Southern Workers and the Search for Community Spartanburg County, South Carolina
- List Price: $55.00
- Binding: Hardcover
- Publisher: Univ of Illinois Pr
- Publish date: 09/01/2000
Southern Workers and the Search for Community is the first major effort to interpret the enduring legacy of the southern textile industry, company-owned mill villages, and the union struggles of the 1930s. Focusing on Spartanburg County, South Carolina, G. C. Waldrep offers an eloquent study of the hopes and fears that define patterns of labor activism.
Waldrep shows how unions fed into a social vision of mutuality, equality, and interdependency already established in mill villages. This powerful sense of community, however, ultimately rested on sand. Because the villages themselves were the property of management, any labor conflict involved not only issues of wages, hours, and working conditions inside the mill but also virtually every other aspect of life. Most important, the mill owners held the trump card of eviction.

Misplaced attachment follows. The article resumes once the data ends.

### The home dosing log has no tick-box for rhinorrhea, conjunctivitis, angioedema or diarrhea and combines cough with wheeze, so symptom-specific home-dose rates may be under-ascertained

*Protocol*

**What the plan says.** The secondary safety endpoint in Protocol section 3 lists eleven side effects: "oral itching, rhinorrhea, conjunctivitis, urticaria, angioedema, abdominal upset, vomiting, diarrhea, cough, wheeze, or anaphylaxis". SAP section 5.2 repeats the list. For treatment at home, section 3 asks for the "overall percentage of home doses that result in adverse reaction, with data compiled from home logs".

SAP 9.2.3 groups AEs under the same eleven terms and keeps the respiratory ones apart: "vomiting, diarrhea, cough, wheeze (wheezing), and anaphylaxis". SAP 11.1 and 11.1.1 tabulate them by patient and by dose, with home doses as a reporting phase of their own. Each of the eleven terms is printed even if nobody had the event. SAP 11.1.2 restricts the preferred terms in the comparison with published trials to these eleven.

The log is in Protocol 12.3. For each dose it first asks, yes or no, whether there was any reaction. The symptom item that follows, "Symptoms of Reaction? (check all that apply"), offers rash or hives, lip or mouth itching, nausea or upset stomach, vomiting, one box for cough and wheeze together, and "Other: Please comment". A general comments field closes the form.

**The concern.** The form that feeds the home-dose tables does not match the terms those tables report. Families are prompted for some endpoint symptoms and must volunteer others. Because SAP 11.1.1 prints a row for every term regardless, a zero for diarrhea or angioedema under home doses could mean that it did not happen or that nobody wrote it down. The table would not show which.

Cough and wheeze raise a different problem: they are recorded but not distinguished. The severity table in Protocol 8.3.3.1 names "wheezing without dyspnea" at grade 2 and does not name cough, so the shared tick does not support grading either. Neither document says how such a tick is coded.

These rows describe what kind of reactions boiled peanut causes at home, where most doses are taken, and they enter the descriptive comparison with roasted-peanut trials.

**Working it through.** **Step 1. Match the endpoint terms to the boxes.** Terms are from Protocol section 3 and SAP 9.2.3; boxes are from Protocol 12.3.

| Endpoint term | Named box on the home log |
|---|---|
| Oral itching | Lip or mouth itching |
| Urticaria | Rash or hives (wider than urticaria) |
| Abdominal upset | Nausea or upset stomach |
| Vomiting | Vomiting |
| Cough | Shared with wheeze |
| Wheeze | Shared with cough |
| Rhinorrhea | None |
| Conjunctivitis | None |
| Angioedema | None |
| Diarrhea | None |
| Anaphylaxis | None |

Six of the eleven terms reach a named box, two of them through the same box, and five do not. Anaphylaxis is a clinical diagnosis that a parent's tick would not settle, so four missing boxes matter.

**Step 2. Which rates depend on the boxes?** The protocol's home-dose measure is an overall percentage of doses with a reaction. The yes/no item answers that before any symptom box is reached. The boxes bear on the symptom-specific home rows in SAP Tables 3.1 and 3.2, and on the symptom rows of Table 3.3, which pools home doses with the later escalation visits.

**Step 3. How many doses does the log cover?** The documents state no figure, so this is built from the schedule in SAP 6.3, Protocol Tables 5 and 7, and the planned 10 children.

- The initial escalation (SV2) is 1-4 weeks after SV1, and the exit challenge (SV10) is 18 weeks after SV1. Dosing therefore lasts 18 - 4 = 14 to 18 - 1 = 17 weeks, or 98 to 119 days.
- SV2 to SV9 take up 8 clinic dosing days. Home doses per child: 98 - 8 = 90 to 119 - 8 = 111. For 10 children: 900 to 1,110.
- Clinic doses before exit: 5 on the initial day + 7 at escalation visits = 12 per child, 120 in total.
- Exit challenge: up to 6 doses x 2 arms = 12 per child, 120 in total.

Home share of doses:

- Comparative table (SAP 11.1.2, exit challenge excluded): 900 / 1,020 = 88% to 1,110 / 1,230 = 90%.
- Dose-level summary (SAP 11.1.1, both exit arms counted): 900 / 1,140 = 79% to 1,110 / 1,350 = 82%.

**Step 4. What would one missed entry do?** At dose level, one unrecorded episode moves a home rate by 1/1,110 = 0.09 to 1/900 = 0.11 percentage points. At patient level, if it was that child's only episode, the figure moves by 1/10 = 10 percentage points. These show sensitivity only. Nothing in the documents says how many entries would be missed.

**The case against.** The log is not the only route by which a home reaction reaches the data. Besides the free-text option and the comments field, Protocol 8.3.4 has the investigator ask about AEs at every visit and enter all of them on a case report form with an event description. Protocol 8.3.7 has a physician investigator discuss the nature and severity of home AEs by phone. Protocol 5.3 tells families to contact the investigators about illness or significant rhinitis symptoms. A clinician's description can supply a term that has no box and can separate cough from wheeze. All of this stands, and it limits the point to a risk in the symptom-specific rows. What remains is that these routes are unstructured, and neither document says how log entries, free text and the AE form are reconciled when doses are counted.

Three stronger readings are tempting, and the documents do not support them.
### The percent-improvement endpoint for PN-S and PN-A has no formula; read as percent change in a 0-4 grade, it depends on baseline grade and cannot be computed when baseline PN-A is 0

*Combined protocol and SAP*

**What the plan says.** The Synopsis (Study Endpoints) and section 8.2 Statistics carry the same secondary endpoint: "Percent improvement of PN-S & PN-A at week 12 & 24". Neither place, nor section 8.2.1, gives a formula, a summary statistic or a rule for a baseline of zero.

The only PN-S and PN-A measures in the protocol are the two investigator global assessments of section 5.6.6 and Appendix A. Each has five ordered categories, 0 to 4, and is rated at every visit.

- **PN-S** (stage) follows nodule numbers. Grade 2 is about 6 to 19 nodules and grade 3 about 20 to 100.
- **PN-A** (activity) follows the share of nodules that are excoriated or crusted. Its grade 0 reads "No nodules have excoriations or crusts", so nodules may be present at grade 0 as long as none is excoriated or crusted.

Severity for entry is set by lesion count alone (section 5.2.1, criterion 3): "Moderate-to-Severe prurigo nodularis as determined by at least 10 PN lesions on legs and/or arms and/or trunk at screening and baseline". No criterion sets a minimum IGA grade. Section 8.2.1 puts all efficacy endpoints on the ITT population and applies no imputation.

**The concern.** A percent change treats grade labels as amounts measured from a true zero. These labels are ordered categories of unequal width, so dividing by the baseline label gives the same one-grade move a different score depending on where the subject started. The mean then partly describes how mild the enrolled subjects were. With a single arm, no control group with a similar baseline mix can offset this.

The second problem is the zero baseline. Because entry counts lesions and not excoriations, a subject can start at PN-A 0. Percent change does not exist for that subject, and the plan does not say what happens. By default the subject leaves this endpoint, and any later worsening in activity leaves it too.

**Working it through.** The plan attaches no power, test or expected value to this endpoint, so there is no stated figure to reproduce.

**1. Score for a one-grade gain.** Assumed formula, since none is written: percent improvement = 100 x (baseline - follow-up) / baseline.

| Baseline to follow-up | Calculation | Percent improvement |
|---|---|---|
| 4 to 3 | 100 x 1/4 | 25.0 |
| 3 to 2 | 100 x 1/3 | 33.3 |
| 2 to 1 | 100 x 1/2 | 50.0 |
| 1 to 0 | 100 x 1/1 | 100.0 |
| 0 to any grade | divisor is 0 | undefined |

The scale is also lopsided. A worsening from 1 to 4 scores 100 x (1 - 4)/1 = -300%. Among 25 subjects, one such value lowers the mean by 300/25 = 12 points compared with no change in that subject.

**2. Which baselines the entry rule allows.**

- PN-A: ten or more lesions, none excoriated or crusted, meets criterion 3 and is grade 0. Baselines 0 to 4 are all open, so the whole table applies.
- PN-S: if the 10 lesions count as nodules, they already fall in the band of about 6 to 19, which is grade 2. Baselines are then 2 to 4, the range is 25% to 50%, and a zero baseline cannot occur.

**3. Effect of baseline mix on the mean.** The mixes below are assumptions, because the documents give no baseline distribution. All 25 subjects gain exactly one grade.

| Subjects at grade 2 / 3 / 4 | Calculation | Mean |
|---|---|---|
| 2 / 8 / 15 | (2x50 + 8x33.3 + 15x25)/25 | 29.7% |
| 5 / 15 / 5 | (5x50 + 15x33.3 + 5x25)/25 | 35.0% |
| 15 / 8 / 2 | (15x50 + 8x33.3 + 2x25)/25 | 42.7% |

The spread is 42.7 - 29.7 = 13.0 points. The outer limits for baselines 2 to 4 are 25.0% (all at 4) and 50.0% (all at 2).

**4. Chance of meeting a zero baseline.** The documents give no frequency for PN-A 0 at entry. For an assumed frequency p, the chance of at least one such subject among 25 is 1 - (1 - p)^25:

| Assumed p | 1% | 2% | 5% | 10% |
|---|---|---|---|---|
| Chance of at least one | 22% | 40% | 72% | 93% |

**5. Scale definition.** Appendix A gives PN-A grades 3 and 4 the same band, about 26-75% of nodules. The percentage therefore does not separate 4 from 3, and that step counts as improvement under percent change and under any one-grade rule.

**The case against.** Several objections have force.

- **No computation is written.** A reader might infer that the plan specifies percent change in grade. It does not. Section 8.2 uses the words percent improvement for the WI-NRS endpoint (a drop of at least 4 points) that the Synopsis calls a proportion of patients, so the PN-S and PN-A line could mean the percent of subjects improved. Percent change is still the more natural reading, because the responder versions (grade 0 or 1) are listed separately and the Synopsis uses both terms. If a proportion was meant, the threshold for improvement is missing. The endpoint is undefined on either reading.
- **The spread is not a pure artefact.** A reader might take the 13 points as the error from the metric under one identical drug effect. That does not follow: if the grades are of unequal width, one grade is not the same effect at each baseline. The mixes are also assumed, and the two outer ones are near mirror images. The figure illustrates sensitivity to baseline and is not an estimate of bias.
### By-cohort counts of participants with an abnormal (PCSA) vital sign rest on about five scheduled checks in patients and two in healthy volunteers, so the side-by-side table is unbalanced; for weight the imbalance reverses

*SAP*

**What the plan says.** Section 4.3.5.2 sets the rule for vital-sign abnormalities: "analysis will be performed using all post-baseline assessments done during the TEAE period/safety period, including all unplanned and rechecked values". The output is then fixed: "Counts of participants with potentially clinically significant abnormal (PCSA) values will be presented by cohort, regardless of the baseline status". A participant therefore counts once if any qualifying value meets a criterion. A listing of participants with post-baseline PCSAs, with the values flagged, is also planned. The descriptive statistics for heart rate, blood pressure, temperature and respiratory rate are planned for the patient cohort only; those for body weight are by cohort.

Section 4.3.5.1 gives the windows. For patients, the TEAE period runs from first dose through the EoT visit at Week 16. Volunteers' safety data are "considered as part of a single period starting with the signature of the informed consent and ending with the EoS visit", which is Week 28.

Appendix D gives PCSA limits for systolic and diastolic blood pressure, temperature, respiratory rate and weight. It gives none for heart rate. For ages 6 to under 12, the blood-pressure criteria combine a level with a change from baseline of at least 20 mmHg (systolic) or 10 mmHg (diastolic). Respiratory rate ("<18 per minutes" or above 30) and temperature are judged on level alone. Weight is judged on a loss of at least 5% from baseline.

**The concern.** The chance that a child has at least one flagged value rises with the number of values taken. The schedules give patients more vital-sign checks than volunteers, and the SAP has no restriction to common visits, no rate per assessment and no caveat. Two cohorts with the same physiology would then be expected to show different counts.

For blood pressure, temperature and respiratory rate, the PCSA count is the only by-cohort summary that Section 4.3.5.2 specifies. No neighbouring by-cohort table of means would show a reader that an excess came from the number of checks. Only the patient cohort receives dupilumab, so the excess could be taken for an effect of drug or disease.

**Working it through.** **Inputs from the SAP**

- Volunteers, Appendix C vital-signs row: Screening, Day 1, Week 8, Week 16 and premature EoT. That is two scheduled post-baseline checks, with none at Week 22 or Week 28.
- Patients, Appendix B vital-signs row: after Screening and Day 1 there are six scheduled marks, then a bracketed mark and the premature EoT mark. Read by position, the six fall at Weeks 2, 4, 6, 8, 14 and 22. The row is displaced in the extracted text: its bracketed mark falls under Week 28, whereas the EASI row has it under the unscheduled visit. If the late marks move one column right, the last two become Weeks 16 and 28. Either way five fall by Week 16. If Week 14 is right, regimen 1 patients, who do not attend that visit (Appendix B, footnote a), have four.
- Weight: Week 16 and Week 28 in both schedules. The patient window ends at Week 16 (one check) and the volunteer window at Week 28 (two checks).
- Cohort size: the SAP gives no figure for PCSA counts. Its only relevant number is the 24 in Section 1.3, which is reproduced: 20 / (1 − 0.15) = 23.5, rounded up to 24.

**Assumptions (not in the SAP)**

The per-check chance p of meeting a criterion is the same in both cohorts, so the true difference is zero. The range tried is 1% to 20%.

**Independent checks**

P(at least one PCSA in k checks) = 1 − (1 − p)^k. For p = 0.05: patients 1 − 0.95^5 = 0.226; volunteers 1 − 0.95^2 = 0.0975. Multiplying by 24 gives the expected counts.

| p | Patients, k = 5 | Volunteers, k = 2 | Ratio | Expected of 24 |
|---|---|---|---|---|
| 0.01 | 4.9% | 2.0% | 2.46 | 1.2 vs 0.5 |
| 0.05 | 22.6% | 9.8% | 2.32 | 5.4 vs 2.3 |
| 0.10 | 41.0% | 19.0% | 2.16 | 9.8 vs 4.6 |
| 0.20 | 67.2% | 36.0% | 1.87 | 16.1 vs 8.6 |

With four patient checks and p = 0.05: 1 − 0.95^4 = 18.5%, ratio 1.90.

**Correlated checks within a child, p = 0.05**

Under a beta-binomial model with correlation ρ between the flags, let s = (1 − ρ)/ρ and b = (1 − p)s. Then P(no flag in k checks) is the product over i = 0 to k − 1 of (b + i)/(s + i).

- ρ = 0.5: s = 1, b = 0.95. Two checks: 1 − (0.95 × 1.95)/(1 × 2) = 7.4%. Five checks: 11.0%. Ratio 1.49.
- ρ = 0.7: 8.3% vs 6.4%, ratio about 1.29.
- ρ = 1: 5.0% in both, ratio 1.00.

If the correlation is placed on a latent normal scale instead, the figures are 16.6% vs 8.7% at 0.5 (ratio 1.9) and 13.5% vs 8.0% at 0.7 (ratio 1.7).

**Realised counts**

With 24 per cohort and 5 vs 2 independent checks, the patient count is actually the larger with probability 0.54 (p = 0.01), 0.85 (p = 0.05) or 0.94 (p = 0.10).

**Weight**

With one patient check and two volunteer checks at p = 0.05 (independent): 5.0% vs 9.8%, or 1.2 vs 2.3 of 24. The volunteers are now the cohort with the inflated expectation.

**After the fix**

Beautifully written and persuasively argued, Waldrep's book looks beyond official versions of union activity in Spartanburg County to reinterpret the periods of "quiescence" that have long puzzled historians. Documenting the high stakes of labor protest in mill villages, Waldrep shows how the erosion or outright destruction of community systematically undermined the ability of workers to respond to the assaults of employers overwhelmingly supported by government agencies and agents.